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Anglican and Catholic Church urged to do their part in eliminating epidemic of child sexual abuse after new damning report

by Tola Mbakwe

The Catholic Bishops' Conference of England and Wales and the Church of England have been urged to address its stains of child sexual abuse as the final report of a seven-year inquiry into the issue has been published.

The Independent Inquiry into Child Sexual Abuse (IICSA) final report paints a horrific picture of child sexual abuse in England and Wales affecting more than 3 million people.

The Inquiry has carried out 19 reports on individual investigations including into the Catholic Church in England and Wales and the Church of England. 

It heard from 725 witnesses during 325 hearings which began in February 2017, processing nearly 2.5 million pages of evidence. More than 6,000 victims and survivors of abuse also related their experiences to the inquiry's 'Truth Project'.

The final report said institutions and politicians had prioritised reputations over the welfare of young people, meaning horrific acts were hidden away for decades, while there were still inadequate protection measures in place.

The inquiry, one of the largest and most expensive investigations of its kind ever undertaken in the UK, said the issue was a global crisis, where children would be at risk unless urgent action was taken.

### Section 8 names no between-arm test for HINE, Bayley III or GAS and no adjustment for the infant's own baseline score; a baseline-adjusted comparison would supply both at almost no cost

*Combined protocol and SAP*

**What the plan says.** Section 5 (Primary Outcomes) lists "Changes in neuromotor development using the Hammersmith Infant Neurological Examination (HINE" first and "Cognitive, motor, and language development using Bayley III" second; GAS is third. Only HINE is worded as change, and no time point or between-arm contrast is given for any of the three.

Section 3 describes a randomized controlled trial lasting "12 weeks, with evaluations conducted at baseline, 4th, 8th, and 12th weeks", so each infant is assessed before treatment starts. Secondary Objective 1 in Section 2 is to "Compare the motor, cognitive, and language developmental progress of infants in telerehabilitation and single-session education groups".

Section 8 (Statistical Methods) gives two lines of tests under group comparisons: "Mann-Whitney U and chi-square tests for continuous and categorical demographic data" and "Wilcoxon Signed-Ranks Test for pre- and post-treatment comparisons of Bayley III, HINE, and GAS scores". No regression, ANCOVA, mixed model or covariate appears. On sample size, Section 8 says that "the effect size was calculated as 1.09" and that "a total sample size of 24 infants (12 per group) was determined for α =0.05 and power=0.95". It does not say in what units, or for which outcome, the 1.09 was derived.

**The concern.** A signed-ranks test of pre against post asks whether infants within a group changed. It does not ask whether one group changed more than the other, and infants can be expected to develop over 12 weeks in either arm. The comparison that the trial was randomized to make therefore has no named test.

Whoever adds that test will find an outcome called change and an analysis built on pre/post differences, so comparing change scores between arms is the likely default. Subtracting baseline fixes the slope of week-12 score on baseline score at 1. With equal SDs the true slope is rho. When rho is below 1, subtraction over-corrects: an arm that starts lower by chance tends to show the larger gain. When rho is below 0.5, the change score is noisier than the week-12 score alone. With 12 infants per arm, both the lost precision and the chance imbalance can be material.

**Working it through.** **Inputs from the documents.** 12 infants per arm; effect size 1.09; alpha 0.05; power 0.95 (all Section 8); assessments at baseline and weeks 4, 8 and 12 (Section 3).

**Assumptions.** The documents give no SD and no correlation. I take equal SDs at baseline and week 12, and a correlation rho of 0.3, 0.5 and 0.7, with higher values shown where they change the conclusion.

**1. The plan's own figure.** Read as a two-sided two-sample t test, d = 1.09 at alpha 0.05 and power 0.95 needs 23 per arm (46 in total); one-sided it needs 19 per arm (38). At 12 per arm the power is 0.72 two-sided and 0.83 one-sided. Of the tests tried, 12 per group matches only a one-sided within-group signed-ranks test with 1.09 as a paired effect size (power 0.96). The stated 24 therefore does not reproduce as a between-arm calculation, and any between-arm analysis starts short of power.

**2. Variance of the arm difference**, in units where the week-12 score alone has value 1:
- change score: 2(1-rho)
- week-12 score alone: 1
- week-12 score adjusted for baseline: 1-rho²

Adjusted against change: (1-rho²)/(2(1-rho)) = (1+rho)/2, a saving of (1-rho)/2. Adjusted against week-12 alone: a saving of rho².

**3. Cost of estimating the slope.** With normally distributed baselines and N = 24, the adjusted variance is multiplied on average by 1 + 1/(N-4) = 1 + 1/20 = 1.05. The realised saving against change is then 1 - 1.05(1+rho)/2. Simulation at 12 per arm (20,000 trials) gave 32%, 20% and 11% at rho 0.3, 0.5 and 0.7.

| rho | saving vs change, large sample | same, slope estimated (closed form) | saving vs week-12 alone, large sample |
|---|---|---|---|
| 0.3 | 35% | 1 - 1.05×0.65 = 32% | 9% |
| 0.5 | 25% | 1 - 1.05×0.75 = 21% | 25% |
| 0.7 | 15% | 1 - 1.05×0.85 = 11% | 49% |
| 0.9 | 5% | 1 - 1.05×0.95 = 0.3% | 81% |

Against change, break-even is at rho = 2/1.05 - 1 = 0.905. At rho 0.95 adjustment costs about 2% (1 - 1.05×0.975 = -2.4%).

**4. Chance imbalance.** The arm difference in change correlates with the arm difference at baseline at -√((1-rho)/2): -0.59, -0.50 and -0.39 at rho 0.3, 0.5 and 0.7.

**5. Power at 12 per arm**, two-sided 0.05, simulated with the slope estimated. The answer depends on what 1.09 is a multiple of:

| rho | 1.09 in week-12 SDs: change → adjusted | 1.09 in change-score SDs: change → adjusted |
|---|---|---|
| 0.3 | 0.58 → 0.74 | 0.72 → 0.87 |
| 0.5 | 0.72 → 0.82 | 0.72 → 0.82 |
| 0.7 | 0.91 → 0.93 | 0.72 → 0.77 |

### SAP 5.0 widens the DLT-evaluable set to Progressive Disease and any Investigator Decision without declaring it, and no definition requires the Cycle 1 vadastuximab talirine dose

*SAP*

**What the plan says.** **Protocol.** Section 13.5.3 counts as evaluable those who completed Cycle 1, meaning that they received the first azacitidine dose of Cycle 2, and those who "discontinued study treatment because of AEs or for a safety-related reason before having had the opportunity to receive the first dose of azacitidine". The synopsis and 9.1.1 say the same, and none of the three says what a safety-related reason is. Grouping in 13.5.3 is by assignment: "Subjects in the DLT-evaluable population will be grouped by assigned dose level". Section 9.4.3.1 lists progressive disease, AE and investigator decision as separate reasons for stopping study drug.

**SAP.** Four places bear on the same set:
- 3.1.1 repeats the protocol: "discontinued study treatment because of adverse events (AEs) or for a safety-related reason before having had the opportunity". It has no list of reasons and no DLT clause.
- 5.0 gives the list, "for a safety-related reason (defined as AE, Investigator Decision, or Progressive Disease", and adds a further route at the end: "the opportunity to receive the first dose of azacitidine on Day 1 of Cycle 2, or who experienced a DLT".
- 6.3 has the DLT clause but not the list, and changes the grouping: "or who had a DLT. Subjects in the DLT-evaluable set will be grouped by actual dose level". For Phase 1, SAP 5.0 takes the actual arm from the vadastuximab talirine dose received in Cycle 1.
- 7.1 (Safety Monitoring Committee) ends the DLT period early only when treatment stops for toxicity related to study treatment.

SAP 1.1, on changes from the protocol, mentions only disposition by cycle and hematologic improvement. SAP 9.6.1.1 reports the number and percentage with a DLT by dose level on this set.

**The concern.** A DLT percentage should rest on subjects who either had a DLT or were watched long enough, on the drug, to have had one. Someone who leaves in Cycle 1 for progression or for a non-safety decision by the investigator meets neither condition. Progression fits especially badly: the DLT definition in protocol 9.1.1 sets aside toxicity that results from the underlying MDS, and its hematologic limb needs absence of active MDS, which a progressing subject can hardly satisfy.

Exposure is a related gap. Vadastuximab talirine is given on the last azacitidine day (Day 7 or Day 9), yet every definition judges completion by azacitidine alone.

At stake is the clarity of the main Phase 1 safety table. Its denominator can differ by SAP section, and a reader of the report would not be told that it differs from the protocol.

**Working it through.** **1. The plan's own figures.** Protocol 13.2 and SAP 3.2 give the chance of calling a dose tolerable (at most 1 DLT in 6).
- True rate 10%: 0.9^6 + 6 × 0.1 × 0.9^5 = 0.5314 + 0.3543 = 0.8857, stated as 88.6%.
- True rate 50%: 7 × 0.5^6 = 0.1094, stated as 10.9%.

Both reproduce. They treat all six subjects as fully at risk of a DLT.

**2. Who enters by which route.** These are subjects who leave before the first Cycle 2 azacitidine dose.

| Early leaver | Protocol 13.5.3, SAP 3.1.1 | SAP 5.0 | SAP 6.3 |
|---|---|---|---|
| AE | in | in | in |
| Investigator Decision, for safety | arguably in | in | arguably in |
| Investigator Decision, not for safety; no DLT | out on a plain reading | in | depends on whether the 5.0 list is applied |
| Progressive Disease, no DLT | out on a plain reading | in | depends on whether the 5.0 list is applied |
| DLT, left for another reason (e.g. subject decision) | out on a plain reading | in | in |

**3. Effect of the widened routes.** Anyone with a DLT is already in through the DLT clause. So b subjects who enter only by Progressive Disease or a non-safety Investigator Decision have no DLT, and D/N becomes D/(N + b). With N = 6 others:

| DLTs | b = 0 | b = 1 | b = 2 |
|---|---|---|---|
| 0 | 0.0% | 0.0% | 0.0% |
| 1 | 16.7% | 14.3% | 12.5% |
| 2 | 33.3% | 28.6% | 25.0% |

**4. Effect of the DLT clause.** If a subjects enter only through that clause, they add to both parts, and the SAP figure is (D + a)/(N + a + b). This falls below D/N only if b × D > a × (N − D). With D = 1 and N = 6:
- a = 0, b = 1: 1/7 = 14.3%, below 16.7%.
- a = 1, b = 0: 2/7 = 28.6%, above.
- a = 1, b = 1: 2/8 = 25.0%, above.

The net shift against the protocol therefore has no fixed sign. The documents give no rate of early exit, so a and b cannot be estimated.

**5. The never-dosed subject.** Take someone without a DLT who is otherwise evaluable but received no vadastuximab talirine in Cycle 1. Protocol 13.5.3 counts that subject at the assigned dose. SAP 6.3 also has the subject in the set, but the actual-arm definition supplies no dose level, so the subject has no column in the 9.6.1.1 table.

The report made 20 recommendations, with three key measures; a new law making it compulsory for certain people working with children to report abuse or face criminal action; the creation of a Child Protection Authority; and a redress scheme to provide financial help for survivors of abuse.

There have been strong calls for many years for mandatory reporting to be enshrined into law.

Emma Lawson from Christian safeguarding charity Thirtyone:eight said she's glad that was part of the recommendations, as there has been a theme of inconsistency and a “patchwork response” to reporting abuse in the Church.

“Mandatory reporting is a critical step in preventing institutions from covering up abuse to protect their reputations and I think there should be consistency of standards in terms of reporting and response so if there are gaps in that, as there have been, then that's going to allow, abuse to continue,” she said.

“We want to do everything we can to prevent abuse from occurring so mandatory reporting is an important, critical step in that.

“It's a huge change, and what that will look like and exactly how it worked out practically will need to be explored in more detail.”

The chair of the Inquiry, Professor Alexis Jay, said the abuse in a variety of institutions involved children, babies and toddlers often carried out by someone they knew and trusted, and was accompanied by extreme violence and acts of sadism, causing agonising physical pain.

She said in any group of 200 children, ten boys and more than 30 girls would be victims before the age of 16. Statistics showed the age of victims was getting younger, with a 45 per cent rise in offences against those aged under four in recent years.

Even while it was carrying out its investigations, the scale of online abuse had risen dramatically, the inquiry said.